SMG1 is a gene that helps cells in the manufacture and use of energy created in the mitochondria, the little power sources for each cell.  Dr. Dunckley and his team found that this protein was either very limited or lacking in post mortem brains of people with PARKINSON’S DISEASE and other neurodegenerative diseases.  To arrive at this discovery, they used very advanced genomic techniques to screen hundreds of human chemical regulators of cell function and cell metabolic processes to understand how they relate to the accumulation and aggregation of alpha synuclein. They found that lack of SMG1 was significantly related to the expression of synucleins in cells Knowledge of the specific actions or lack of action of these chemicals may lead to the development of specific drugs to prevent the development of alpha synuclein and its toxicity in brain cells.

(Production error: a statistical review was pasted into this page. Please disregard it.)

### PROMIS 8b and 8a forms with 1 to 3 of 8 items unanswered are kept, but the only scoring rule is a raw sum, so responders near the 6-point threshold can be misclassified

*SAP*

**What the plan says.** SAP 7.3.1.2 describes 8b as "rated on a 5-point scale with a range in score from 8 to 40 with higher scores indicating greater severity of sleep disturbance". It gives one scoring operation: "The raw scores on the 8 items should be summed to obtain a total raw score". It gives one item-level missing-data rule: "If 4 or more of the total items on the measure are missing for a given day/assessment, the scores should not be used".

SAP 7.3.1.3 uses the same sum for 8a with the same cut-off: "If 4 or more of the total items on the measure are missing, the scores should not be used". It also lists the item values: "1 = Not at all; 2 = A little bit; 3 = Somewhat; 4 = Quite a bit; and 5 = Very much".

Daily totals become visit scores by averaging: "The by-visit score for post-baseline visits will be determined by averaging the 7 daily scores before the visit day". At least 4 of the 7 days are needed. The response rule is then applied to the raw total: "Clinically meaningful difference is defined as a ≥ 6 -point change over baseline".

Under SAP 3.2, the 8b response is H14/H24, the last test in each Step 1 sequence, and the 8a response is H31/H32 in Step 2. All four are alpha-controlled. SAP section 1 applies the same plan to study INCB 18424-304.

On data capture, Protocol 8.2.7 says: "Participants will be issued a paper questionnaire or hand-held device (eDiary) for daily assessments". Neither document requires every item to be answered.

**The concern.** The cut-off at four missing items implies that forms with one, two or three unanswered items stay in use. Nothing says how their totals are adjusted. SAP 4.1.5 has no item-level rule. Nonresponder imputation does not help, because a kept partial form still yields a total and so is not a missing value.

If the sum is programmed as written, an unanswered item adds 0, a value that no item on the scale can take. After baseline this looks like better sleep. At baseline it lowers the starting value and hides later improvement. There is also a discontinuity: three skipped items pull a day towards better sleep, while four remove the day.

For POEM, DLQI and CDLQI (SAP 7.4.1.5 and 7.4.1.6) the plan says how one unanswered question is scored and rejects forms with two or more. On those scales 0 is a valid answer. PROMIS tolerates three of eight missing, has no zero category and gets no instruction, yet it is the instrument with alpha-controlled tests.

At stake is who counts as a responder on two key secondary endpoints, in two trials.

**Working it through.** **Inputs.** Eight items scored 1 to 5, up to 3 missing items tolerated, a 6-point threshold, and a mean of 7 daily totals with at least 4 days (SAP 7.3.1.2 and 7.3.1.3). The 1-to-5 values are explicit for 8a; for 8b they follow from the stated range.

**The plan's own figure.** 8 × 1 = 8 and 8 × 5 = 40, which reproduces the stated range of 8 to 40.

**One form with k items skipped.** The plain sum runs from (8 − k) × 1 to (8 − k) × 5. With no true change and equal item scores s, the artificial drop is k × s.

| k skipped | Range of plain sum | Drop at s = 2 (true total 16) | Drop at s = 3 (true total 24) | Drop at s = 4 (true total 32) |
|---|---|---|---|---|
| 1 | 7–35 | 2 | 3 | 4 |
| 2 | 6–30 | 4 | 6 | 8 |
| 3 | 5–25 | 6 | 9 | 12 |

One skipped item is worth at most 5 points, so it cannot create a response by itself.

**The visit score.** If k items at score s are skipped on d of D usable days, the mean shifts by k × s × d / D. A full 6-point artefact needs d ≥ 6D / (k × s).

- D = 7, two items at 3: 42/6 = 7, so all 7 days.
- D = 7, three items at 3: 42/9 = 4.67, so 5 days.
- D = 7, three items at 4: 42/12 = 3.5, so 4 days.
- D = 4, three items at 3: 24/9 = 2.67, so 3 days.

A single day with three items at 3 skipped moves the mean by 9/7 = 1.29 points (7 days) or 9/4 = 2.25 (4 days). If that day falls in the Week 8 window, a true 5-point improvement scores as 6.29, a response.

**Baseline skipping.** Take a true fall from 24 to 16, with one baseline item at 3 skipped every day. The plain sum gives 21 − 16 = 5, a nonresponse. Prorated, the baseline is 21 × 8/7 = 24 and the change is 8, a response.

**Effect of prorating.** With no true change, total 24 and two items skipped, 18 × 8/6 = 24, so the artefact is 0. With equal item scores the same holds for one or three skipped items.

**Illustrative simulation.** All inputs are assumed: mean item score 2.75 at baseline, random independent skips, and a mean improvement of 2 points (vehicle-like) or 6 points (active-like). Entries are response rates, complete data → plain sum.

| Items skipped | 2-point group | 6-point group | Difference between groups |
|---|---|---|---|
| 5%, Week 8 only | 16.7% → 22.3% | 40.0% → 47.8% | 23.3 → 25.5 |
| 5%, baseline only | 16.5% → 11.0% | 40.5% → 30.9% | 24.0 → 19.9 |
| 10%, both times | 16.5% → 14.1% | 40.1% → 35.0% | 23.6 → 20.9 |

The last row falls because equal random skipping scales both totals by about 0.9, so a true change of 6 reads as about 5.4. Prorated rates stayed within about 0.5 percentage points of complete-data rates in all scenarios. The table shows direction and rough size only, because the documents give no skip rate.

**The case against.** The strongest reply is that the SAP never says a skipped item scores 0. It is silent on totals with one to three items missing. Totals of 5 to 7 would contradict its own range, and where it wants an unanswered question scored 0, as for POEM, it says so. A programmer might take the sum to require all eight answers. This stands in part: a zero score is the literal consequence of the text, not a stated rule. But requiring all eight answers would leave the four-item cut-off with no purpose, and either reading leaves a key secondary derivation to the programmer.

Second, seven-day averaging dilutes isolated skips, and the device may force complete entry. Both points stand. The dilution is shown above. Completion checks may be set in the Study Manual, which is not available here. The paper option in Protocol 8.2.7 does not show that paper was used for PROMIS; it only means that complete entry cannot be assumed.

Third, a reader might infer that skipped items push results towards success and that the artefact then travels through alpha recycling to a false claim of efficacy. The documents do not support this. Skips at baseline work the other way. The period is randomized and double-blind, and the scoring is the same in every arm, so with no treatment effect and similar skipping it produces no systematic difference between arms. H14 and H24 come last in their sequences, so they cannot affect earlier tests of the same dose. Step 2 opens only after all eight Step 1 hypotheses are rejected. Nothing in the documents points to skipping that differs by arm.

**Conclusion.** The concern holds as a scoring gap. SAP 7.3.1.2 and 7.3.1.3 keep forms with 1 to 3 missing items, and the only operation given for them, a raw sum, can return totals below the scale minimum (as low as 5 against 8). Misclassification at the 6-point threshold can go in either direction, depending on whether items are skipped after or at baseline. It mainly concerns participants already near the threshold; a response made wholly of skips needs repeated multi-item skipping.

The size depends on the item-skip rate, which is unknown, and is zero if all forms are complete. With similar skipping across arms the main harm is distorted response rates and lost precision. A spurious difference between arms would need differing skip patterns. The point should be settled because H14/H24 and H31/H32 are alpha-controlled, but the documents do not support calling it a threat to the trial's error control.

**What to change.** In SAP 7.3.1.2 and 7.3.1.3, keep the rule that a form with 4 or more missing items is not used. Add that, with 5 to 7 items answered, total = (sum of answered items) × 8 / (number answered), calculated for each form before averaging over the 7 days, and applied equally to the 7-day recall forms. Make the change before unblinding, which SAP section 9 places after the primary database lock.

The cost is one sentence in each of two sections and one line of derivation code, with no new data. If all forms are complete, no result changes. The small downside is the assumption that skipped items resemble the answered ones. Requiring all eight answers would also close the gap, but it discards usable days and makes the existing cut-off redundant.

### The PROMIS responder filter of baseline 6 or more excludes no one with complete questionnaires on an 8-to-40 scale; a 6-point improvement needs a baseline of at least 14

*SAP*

The Mayo Clinic in Scottsdale, Arizona and the Banner Sun Health Institute, also in Arizona collaborated with Translational Genomics Research Institute and Dr. Dunckley on this study.  Their findings are published in the October 30, 2013 PLOS ONE journal.


Adrienne Henderson-Smith, Donald Chow, Bessie Meechoovet, Meraj Aziz, Sandra A. Jacobson, Holly A. Shill, Marwan N. Sabbagh, John N. Caviness, Charles H. Adler, Erika D. Driver-Dunckley, Thomas G. Beach, Hongwei Yin, Travis Dunckley. SMG1 Identified as a Regulator of Parkinson’s Disease-Associated alpha-Synuclein through siRNA ScreeningPLoS ONE, 2013; 8 (10): e77711 DOI: 10.1371/journal.pone.0077711


reviewed by Marcia McCall


Picture Credits